Singtel expands internal carbon pricing scheme as part of accelerated 2045 net-zero push

Singapore’s largest telco is set to levy an internal carbon fee on a wider range of projects following earlier shadow pricing trials. Sustainability chief Aileen Tan tells Eco-Business going green faster is a business imperative.

Singtel Comcentre
Singtel’s Comcentre headquarters will soon be demolished and rebuilt into a two-tower office complex, said to be a “net zero energy development”, with the telco being anchor tenant. Image: Liang Lei/ Eco-Business.

Before Singtel moved forward its net-zero emissions target to 2045 from 2050, its sustainability team conducted a global sweep of other telecommunications companies’ green ambitions.

It saw the Western standouts – Vodafone gunning for 2040; Verizon and AT&T by 2035 – and the relative dearth of similar targets in Asia.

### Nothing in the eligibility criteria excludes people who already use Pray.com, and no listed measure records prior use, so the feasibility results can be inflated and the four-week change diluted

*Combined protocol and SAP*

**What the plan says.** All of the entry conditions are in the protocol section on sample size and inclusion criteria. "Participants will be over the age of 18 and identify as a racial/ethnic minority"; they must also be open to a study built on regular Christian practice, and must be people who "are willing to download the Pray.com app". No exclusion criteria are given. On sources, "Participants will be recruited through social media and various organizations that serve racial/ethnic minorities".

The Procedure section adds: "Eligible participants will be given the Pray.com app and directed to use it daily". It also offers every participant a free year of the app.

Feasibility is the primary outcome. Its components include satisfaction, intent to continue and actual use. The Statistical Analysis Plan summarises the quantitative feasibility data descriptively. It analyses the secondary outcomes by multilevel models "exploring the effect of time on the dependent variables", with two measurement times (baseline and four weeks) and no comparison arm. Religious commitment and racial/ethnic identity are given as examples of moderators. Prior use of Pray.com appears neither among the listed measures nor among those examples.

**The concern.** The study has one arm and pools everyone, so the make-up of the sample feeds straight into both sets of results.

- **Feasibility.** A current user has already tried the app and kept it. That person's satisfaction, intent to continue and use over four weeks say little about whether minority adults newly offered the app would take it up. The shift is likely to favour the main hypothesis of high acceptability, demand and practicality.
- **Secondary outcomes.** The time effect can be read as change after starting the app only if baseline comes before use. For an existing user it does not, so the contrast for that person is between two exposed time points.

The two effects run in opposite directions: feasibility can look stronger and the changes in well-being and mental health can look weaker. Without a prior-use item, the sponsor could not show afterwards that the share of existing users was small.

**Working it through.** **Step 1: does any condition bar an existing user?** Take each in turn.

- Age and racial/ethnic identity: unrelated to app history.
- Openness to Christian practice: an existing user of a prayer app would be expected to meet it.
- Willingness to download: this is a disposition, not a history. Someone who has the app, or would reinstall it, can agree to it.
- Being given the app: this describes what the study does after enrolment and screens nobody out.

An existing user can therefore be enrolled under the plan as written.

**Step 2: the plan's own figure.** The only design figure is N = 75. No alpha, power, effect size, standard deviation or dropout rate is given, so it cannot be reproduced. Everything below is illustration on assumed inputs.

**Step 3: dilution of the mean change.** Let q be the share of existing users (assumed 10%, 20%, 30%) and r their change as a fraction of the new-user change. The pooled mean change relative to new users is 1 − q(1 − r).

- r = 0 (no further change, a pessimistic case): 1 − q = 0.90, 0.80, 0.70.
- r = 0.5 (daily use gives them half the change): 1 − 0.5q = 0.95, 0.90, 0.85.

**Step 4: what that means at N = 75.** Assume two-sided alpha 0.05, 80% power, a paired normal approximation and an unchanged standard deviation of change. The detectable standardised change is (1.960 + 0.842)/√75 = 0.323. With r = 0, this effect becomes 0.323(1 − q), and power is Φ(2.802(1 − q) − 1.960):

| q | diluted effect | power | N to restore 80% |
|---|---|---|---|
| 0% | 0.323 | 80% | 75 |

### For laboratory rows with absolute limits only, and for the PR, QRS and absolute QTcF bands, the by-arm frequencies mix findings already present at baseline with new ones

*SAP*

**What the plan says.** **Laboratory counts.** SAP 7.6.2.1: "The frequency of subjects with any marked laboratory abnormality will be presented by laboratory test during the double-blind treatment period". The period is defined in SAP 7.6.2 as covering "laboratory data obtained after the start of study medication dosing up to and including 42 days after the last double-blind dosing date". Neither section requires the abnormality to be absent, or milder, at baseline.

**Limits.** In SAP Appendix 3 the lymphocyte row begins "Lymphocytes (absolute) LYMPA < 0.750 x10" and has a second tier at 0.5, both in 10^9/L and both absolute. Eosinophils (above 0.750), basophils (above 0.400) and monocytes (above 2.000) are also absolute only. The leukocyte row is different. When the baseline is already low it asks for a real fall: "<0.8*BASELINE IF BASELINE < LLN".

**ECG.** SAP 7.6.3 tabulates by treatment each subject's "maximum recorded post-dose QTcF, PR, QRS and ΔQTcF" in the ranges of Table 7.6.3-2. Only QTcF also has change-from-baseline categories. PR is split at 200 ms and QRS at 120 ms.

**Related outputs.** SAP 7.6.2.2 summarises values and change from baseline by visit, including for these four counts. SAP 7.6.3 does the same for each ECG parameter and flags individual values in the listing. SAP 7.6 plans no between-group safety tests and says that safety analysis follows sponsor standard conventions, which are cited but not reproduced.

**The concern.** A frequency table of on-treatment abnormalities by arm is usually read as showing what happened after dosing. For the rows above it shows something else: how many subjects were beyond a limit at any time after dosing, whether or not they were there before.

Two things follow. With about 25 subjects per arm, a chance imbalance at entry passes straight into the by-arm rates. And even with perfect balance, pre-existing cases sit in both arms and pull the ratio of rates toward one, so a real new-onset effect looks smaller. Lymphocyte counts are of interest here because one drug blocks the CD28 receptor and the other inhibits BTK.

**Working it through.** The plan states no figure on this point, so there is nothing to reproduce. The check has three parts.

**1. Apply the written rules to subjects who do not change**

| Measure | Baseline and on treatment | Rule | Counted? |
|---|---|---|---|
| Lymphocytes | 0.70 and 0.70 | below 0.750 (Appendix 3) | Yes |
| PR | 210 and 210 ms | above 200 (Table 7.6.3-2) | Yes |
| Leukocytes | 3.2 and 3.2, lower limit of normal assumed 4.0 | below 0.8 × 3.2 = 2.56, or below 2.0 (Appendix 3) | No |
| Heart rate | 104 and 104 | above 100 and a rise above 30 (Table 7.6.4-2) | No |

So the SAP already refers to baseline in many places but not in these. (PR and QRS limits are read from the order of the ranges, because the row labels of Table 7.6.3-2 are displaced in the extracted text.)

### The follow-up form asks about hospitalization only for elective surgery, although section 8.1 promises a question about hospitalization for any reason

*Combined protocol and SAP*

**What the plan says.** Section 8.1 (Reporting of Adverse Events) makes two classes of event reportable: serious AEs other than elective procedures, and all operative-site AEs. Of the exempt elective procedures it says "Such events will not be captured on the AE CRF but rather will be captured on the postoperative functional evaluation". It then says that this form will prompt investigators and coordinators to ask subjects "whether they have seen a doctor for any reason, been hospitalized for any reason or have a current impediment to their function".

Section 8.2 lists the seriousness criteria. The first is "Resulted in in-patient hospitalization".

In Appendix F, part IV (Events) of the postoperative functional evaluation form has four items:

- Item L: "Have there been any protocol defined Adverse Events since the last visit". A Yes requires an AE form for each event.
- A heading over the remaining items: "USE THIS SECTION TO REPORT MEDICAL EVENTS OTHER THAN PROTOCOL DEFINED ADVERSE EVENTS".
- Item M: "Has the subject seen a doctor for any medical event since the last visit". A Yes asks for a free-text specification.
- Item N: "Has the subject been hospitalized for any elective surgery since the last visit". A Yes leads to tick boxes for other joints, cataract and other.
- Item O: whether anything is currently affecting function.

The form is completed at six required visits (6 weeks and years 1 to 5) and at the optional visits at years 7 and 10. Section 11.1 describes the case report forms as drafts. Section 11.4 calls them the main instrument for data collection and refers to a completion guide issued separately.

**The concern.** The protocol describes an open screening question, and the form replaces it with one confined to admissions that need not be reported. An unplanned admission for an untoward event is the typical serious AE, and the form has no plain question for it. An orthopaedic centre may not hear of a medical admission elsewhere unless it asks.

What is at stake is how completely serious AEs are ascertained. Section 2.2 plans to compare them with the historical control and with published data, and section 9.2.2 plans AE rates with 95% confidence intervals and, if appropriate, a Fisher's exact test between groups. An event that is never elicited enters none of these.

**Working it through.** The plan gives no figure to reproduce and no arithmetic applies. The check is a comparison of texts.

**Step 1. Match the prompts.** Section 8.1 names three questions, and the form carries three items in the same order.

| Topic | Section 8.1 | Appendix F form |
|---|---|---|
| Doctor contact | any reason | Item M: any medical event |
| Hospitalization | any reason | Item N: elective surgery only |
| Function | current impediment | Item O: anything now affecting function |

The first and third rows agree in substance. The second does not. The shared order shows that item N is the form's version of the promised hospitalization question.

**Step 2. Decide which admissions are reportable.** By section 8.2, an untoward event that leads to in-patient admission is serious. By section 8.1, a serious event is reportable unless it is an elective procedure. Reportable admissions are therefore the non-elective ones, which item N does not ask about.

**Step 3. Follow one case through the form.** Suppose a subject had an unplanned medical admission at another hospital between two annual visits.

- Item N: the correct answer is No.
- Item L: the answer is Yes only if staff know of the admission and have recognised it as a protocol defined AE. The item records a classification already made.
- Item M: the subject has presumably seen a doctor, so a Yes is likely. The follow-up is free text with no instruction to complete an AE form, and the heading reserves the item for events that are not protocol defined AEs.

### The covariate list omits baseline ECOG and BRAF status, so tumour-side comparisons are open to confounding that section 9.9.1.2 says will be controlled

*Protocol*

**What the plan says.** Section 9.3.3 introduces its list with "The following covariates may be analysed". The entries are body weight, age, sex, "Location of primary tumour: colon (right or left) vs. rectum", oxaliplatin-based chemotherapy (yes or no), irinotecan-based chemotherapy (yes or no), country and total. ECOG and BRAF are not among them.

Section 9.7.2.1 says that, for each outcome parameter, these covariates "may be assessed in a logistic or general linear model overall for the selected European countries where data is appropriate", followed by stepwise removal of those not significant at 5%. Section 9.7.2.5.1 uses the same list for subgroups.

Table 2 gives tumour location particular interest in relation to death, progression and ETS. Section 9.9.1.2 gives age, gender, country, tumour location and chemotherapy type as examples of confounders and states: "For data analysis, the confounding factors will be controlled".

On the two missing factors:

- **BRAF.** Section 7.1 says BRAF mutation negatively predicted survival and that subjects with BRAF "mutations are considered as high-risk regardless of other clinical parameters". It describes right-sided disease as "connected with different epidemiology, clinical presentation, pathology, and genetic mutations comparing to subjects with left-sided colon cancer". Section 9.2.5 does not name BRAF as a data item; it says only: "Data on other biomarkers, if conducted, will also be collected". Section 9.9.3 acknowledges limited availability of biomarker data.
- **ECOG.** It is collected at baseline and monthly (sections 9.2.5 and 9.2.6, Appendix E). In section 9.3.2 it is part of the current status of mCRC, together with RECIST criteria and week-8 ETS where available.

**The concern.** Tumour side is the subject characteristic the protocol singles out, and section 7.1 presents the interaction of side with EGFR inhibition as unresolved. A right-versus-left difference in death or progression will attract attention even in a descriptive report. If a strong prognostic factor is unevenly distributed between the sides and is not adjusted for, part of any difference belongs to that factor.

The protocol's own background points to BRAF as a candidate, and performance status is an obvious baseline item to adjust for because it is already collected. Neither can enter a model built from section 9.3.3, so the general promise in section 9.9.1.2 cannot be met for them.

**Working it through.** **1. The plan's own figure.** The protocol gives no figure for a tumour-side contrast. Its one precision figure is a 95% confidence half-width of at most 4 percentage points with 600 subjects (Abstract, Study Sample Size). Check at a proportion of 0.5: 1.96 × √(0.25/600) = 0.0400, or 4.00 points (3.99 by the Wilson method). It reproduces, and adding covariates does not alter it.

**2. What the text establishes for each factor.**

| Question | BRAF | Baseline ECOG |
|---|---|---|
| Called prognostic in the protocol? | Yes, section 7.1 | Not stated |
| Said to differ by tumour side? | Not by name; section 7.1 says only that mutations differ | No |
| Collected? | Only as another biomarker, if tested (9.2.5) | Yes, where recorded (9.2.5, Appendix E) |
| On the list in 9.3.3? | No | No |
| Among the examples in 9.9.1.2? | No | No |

Last year, Singapore’s largest telecommunications company decided on 2045 to achieve net-zero, the most ambitious target so far among its Asian peers. Since then, it has upgraded its interim emissions and renewable energy procurement goals, and became the first Southeast Asian telco to make the A-List of climate disclosure group CDP.

Group people and sustainability chief Aileen Tan said 2045 was part aspiration, part business imperative.

Aileen Tan Singtel

Aileen Tan is group chief people and sustainability officer at Singtel. Image: Singtel.

“My customers include Singapore’s public service. Some of my global customers have already accelerated their net-zero target to 2045, 2040. If I want to continue to do business with them, I can’t stay at 2050, right?” Tan said. The Singapore government has set its own sights on net-zero 2045, five years ahead of the national target.

“We take a very pragmatic approach – with what makes good business sense,” Tan said, in an interview with Eco-Business. 

Last month, Singtel released its mid-term growth plan, which focused heavily on artificial intelligence (AI). It is also slated to release its annual sustainability report on 1 July.